“You mean just take a bunch of .5 photos of the players and put them together?” Petrie said.

“Yeah,” the staffer said.

Petrie thought about it for a moment before replying: “That actually would work.”

And thus, gotfrogged.mov was born, with a deafening rendition of Disturbed’s “Down With The Sickness” as the soundtrack.

“I know players like them because they’ll always ask, ‘What’s this week’s video?’ and I have to tell them, ‘I don’t know yet,’” Petrie said.

He didn’t get the full idea of ​​the West Virginia video until he had a stroke of genius at the 11th hour.

“I did that in the hotel room the night before, and it took me like an hour. It was an hour searching for frogs in cowboy hats and then downloading them but then I was running out of pictures so I had to figure out how fast I could photoshop frog heads on cowboys,” Petrie said.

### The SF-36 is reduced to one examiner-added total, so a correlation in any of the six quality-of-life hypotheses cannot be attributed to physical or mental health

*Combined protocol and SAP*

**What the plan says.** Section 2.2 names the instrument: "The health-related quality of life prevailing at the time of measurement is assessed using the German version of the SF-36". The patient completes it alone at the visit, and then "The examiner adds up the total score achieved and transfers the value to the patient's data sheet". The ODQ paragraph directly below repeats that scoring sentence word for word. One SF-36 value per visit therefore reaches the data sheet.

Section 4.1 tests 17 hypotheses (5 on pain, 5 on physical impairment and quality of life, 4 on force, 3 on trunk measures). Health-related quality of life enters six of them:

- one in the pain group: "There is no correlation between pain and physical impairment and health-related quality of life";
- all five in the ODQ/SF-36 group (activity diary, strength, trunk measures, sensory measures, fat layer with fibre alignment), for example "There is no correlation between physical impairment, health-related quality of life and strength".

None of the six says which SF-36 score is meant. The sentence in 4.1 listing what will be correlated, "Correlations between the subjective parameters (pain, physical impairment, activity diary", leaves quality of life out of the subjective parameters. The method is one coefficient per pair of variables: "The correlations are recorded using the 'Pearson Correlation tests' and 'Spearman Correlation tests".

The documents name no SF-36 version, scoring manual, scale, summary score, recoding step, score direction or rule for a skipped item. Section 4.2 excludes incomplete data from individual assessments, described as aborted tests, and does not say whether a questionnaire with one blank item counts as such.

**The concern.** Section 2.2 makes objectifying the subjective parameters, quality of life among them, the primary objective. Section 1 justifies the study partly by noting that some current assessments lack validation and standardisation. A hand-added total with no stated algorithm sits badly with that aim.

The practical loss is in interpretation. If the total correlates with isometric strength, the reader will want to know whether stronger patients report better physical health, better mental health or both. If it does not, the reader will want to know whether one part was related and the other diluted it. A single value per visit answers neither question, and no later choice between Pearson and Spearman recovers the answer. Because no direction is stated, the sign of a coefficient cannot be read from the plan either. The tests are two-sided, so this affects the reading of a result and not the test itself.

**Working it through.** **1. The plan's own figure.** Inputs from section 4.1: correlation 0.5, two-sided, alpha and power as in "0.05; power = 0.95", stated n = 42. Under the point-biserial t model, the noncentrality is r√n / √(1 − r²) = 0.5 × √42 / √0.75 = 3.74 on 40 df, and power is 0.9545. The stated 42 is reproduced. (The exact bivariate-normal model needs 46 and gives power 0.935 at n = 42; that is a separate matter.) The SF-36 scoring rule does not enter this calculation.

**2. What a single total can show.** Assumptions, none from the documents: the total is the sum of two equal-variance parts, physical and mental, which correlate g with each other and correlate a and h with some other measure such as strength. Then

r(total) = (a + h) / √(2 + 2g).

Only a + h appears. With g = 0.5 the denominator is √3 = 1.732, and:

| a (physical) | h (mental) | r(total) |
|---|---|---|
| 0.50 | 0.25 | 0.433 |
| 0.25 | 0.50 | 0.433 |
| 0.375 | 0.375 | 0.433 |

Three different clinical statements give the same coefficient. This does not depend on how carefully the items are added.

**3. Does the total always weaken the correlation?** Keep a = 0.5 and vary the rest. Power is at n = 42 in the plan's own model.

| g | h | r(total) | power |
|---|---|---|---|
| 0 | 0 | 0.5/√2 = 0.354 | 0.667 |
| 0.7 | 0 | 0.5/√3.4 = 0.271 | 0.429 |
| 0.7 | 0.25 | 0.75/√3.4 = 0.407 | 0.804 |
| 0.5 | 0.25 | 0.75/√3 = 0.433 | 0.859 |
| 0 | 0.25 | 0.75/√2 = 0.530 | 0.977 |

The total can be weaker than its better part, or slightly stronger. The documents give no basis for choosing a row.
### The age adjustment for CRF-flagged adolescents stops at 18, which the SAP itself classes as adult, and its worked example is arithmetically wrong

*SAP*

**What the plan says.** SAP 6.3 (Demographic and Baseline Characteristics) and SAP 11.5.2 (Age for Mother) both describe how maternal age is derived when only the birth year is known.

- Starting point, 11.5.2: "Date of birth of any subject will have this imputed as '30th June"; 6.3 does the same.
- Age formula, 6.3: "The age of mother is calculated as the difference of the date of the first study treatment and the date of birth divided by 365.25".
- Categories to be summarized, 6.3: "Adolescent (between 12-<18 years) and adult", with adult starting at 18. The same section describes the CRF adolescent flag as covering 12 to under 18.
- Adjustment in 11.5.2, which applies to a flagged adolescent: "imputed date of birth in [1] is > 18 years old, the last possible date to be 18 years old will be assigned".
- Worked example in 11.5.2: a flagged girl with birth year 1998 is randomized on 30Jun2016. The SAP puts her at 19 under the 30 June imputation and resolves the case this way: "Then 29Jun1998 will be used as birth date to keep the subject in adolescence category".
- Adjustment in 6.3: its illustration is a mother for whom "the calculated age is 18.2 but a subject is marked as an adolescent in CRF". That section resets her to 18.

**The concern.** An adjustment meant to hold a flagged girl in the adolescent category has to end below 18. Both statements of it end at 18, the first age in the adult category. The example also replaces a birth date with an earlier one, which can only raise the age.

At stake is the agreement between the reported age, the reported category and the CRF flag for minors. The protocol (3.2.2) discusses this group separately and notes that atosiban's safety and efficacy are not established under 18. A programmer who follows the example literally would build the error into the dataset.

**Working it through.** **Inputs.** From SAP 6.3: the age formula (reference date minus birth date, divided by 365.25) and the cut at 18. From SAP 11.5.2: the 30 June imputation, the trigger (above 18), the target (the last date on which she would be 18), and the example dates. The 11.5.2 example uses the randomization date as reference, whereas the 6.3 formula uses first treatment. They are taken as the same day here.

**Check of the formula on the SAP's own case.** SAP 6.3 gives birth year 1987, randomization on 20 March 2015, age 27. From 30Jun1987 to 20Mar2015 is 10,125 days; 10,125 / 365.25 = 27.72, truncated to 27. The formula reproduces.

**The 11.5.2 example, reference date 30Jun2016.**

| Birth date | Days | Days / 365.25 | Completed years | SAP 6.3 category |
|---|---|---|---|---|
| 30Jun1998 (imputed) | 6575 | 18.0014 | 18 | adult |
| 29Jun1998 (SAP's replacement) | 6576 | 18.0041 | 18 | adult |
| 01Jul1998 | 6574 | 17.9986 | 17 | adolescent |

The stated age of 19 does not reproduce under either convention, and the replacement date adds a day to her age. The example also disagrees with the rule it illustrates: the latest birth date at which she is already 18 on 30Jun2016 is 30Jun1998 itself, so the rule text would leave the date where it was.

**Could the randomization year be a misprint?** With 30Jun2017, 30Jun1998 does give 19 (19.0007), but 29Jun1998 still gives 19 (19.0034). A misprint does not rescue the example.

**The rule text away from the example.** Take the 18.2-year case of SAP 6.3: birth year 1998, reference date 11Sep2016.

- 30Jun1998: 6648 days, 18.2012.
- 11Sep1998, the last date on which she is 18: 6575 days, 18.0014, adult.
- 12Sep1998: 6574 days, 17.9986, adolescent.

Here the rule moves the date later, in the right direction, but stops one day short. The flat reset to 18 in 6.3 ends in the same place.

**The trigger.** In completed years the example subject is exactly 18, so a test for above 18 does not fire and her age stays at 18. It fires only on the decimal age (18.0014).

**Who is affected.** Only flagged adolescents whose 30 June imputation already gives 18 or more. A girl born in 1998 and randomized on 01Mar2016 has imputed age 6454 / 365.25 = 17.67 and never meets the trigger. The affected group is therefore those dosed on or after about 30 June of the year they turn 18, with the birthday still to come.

Somehow, it worked.

Petrie and Andrews can’t help but laugh at the runaway popularity of a project Andrews spends no time working on and Petrie spends barely one percent of his seven-day work week during the season putting together. Andrews oversees all content, but they both help produce Carter Boys, an in-depth, weekly in-house documentary chronicling an already special season in, fittingly, Funkytown that airs on ESPN-plus.

“You get all these people commenting like, ‘Hey I’m not even a TCU fan, but I’m starting to pull for these guys because of these. And you realize, ‘OK, you’re doing something right.’ But at the same time, it kind of pisses me off because we do all this really nice stuff. Cinematic, pretty stuff, but this is what’s getting attention,” Andrews said with a laugh. “But it’s fine.”

Petrie did get to dip his toe into the mixture of psychosis and cinema with his celebration of the Texas Tech video, thanks to a spicy offseason between the former Southwest Conference rivals who have renewed their in-state hate since TCU joined the Big 12 a decade ago.